Igniting Your Child’s Passion for Lifelong Learning

igniting-your-childs-passion

Have you ever sat back and watched young children at play? Notice how they take something apart to see how it works, or use make-believe to act out a story. Children have such incredible imaginations and a natural passion to discover the world around them. Compare this excitement for discovery to what you see in most adults; that joy and passion seem to fade and are replaced with cynicism. At what point do we lose the excitement and enthusiasm for God’s creation? When do the miracles that we see in everyday life become commonplace?

We know how important it is to continually grow and be lifelong learners. But how do we lay this foundation in our young children? As an educator and a mom, I ask God daily to use me to motivate and inspire children to reach for their highest dreams.  As parents, we have the privilege and the opportunity to instill and spark an enthusiasm for learning that can last throughout our children’s lives.

Where Do We Start?

Step 1: Identify what your child is passionate about.

Listen carefully when your child shares his or her passions and dreams. When children dream they are not confined by “reasonable” boundaries; anything they can imagine is within their grasp. Too many adults have dreams and visions unrealized because they were told, “That can never happen.” Too many adults are in unfulfilling careers because they do not align with God’s plan and purpose for their lives.

When you see the natural excitement in your child focusing in a certain direction, fuel that vision with genuine interest and support. These passions and interests will motivate and inspire your child to continually learn about the world around them. Ask God to reveal to you what special giftings your child has. Then pray for wisdom and direction in how to support your child. Jeremiah 29:11 says: “‘For I know the plans I have for you,’ declares the LORD, ‘plans to prosper you and not to harm you, plans to give you hope and a future’” (NIV). Encourage your child to dream big because God placed those passions in your child for His greater purpose. There is no telling what He has in store for them!

Step 2: Determine how your child learns.

Each one of us has a specific way of processing information, making sense of it, and making connections. For this reason, many teachers like to incorporate theories such as Howard Gardner’s Theory of Multiple Intelligences in the classroom to capitalize on their students’ individual strengths. Gardner suggests that there is not one specific way that intelligence can be measured in an individual, but that capacity for intelligence will look different from person to person.1 When we encourage our children to approach learning in a manner that naturally makes sense to them, we help foster connections and maintain a passion and excitement for learning.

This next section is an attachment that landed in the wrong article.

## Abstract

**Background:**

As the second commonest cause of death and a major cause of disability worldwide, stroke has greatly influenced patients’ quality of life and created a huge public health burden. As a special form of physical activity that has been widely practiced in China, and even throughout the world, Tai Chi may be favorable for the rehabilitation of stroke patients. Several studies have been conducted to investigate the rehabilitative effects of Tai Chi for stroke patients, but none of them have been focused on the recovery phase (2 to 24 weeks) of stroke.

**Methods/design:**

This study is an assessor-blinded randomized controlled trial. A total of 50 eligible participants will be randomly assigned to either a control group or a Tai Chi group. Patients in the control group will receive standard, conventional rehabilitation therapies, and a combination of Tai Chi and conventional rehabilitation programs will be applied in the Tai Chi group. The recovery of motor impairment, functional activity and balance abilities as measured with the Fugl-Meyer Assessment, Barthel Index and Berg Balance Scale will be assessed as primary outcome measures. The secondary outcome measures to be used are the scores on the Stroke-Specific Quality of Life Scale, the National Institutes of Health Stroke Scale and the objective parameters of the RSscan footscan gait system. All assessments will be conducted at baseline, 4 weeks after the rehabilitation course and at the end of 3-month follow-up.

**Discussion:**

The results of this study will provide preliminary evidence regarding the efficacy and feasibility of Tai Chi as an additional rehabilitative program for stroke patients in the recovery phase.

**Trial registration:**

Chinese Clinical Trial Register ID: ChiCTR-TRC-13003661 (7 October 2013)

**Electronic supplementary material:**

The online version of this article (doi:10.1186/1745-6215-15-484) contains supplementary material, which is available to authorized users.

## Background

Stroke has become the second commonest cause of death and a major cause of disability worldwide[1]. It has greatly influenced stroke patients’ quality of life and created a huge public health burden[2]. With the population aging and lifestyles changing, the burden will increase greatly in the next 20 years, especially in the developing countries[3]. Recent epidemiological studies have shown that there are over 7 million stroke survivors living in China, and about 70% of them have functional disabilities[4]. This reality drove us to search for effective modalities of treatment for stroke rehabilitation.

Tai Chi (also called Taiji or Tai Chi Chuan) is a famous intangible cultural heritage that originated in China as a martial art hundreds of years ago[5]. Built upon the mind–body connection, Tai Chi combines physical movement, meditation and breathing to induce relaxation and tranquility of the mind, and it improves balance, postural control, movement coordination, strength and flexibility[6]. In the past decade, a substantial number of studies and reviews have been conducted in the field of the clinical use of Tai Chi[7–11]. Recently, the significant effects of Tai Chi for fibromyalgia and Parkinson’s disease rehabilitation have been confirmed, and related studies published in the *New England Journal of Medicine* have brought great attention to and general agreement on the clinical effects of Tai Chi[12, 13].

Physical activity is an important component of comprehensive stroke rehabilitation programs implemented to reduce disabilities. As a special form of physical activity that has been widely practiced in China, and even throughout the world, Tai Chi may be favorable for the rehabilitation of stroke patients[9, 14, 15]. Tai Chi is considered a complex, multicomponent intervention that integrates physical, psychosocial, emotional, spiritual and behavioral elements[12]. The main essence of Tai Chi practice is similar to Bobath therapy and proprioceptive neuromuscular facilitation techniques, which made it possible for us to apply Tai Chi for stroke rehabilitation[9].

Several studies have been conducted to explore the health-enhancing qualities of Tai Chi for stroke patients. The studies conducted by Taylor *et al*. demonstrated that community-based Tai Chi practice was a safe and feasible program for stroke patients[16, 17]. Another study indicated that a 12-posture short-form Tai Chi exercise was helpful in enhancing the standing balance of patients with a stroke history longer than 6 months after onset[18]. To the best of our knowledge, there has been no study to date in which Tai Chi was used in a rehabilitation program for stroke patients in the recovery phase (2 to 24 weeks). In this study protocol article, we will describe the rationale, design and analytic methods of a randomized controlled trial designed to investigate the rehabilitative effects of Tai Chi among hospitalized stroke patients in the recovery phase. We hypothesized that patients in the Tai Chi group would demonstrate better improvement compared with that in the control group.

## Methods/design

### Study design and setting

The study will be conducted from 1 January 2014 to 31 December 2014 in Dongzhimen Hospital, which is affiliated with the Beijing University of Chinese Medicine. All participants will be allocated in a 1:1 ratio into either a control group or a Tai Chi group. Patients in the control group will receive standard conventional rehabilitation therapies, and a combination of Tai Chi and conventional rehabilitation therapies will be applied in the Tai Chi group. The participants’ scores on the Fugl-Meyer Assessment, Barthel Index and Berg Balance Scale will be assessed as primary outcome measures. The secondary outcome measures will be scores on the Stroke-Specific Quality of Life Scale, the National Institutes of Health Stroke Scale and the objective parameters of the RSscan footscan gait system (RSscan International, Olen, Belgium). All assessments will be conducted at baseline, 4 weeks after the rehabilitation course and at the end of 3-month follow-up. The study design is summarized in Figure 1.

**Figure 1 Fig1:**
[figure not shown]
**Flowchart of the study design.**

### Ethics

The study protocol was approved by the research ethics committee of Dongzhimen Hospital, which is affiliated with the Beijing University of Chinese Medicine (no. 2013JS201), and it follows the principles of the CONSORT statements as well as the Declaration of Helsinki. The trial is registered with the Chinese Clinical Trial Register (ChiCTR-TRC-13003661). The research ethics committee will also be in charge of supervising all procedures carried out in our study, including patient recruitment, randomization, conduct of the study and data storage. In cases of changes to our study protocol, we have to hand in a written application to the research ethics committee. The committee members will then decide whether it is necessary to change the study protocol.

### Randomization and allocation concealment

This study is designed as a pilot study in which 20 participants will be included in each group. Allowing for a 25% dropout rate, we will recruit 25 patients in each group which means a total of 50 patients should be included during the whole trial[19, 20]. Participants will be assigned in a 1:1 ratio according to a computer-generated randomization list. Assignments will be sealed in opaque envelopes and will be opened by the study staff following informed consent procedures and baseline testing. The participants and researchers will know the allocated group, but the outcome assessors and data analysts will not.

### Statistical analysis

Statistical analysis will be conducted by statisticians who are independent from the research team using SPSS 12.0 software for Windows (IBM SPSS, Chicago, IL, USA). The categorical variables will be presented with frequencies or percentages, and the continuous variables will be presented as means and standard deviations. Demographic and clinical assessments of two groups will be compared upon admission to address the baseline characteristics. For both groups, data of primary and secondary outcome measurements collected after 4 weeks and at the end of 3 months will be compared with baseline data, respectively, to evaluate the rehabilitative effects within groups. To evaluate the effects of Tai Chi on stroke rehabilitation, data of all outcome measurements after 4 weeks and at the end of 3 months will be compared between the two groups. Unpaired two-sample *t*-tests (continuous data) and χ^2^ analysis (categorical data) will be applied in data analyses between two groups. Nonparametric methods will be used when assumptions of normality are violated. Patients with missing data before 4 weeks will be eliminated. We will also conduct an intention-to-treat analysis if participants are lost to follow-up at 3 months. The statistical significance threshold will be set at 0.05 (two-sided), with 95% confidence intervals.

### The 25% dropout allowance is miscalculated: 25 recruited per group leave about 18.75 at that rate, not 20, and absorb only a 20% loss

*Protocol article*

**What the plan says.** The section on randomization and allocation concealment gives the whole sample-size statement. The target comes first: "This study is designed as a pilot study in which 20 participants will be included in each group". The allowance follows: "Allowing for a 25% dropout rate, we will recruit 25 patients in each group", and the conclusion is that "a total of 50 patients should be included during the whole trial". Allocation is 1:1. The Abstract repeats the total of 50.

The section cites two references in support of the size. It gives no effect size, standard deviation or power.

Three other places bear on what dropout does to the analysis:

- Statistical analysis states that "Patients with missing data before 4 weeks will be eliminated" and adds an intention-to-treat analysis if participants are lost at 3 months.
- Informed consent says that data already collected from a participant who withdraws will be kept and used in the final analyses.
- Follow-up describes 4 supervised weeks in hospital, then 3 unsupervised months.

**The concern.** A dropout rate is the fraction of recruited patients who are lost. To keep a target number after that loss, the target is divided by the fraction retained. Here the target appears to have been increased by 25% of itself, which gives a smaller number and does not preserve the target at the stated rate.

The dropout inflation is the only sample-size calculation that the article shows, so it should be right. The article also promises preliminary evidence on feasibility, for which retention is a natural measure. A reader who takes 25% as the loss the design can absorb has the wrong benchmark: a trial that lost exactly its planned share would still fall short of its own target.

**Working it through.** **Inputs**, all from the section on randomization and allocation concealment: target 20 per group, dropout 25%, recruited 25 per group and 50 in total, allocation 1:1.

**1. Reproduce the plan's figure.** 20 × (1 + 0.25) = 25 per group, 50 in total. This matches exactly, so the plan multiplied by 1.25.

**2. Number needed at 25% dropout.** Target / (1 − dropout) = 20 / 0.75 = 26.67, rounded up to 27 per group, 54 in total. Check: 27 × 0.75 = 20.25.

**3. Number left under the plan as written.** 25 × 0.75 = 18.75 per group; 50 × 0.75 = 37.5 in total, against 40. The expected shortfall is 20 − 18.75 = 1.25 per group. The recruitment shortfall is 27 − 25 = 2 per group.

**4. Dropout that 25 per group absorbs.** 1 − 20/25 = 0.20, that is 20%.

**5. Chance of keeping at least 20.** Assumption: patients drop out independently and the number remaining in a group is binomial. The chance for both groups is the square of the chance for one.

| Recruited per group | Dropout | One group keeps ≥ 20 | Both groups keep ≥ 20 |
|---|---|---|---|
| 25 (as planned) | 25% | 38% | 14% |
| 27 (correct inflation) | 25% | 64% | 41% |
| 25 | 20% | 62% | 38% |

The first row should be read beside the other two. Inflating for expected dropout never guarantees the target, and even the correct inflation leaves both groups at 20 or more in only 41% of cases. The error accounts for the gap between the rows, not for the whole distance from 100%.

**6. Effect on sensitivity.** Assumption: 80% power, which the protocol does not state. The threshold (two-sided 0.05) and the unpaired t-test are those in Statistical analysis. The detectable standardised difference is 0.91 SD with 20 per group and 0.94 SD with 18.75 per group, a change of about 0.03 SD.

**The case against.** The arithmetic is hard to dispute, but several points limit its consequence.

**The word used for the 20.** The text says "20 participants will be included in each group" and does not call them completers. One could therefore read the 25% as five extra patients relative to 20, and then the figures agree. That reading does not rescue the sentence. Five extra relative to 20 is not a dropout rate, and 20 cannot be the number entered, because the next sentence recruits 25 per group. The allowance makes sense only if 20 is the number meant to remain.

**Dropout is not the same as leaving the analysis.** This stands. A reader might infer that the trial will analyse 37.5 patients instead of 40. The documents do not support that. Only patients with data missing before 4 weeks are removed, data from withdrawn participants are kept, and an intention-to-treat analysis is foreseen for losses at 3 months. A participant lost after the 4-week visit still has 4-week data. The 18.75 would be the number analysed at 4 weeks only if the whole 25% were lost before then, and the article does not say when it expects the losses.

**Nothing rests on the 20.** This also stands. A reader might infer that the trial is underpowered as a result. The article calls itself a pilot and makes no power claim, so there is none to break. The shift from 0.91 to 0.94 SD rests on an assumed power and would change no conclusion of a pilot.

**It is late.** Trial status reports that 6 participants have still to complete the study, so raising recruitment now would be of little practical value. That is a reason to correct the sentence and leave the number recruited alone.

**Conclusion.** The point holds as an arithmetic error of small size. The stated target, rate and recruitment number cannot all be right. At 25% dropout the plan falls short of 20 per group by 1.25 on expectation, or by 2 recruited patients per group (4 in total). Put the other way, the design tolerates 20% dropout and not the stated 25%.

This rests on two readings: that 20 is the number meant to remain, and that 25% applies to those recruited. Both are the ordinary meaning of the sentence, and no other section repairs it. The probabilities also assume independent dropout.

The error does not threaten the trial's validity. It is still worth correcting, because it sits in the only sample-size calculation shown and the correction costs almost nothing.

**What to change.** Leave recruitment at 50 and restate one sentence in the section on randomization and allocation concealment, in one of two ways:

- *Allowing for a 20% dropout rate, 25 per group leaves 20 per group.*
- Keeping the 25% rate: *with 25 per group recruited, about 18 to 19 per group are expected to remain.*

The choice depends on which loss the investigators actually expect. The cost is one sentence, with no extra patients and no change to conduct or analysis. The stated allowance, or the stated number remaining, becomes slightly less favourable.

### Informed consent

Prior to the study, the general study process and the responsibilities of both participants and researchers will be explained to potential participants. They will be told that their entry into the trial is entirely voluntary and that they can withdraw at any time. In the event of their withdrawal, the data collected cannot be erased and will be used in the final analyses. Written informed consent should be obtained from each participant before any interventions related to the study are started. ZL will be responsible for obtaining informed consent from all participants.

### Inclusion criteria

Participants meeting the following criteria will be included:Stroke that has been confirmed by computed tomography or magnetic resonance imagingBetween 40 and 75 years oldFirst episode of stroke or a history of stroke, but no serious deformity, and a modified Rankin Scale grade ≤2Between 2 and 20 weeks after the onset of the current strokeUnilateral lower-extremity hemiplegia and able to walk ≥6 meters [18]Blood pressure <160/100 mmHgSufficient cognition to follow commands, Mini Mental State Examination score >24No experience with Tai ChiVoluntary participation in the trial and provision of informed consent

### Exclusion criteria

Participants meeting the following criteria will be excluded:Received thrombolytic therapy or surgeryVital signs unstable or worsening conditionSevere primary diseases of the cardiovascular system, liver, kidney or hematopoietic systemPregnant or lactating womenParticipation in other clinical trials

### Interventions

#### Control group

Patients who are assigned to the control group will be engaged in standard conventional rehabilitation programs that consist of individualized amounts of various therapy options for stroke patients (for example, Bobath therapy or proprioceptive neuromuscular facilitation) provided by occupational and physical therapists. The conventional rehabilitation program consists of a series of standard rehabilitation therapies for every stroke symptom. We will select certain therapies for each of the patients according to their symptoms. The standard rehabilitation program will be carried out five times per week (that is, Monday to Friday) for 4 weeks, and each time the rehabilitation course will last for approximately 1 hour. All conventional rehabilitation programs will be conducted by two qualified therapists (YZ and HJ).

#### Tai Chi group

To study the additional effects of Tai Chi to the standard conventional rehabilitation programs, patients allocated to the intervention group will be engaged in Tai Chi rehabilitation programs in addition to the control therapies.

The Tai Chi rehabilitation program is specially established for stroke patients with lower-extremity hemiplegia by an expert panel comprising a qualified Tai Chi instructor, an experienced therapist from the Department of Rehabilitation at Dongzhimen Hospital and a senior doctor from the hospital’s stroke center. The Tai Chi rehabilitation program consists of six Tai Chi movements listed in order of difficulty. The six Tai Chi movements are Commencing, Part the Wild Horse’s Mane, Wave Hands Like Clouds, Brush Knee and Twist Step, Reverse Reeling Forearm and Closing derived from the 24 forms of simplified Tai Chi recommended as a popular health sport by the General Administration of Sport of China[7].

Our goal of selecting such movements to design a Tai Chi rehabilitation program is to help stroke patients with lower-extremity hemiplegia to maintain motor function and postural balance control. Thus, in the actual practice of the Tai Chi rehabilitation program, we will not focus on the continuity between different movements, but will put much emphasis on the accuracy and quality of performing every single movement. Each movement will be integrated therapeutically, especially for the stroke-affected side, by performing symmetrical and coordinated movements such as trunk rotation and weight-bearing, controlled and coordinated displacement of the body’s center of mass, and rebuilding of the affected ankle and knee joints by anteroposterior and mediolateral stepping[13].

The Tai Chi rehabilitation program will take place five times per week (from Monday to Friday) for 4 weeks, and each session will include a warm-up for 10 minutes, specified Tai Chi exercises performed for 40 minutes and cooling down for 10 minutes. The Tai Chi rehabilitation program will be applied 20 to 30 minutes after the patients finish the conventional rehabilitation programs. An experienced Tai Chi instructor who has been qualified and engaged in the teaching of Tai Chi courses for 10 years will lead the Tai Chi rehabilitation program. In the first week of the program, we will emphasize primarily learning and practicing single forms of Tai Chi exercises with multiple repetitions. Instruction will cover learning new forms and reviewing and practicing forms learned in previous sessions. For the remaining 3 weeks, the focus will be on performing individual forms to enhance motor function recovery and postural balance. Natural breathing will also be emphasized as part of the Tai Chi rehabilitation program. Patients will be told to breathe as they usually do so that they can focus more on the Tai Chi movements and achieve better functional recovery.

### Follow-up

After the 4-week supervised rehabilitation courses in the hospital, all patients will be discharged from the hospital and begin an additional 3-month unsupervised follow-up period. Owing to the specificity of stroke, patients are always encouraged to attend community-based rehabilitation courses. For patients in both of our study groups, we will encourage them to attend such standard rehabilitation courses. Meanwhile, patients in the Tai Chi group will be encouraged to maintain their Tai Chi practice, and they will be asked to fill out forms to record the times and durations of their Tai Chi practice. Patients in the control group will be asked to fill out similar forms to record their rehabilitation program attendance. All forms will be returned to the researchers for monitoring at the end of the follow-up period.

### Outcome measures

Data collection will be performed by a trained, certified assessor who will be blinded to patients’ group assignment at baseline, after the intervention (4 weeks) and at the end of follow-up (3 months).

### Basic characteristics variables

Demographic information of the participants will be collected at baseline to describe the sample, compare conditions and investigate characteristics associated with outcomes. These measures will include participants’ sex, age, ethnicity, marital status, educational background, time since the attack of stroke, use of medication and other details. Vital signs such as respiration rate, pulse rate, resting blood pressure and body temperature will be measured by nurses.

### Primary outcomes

Step 3: Play with your child.

A common discussion point in early childhood education is about the importance of teaching children how to play. When we were young, we turned piles of yarn into plates of “spaghetti” and pretended we were cooking in a fancy restaurant. Or we turned a box into a “pirate ship” and faced the tumultuous sea. Today, toys are so realistic that they do not require any imagination.  We pull children into our adult world so quickly, when we would actually benefit more by entering their world of imagination and play.

Imaginative play develops important academic and social skills, but also helps relieve the daily stress that zaps our energy. Not only can we model for our children how to play again, but by engaging in fun, silly, and adventurous play, we share in their excitement. That helps to renew our strength. This is such a wonderful opportunity to build connections with our children and show them how important they are to us.

Step 4: Ask questions.

Take every opportunity to interact with your child and ask plenty of questions. “What do you think happens when…?” Or “Why do you think it does that when…?” These types of questions encourage children to think beyond what they can see and already know, and stretches them to discover more. When your children ask you questions, do not be afraid to say, “I don’t know.” This is one of the most powerful things that you can say! “I don’t know. What do you think happens when…?” Or “I don’t know, but how do you think we can find the answer?” Or even “I don’t know, but I would love to find out with you!”

When you ask questions, you are modeling for your child that learning is a lifelong process. You are showing them that God designed their brains to learn and solve problems and they are very capable of doing so. They will have the confidence to know that you are there every step of the way to support them as they learn and grow.

Notes:

  1. Gardner, Howard, Frames of Mind: The Theory of Multiple Intelligences, New York: Basic Books 1983.

 

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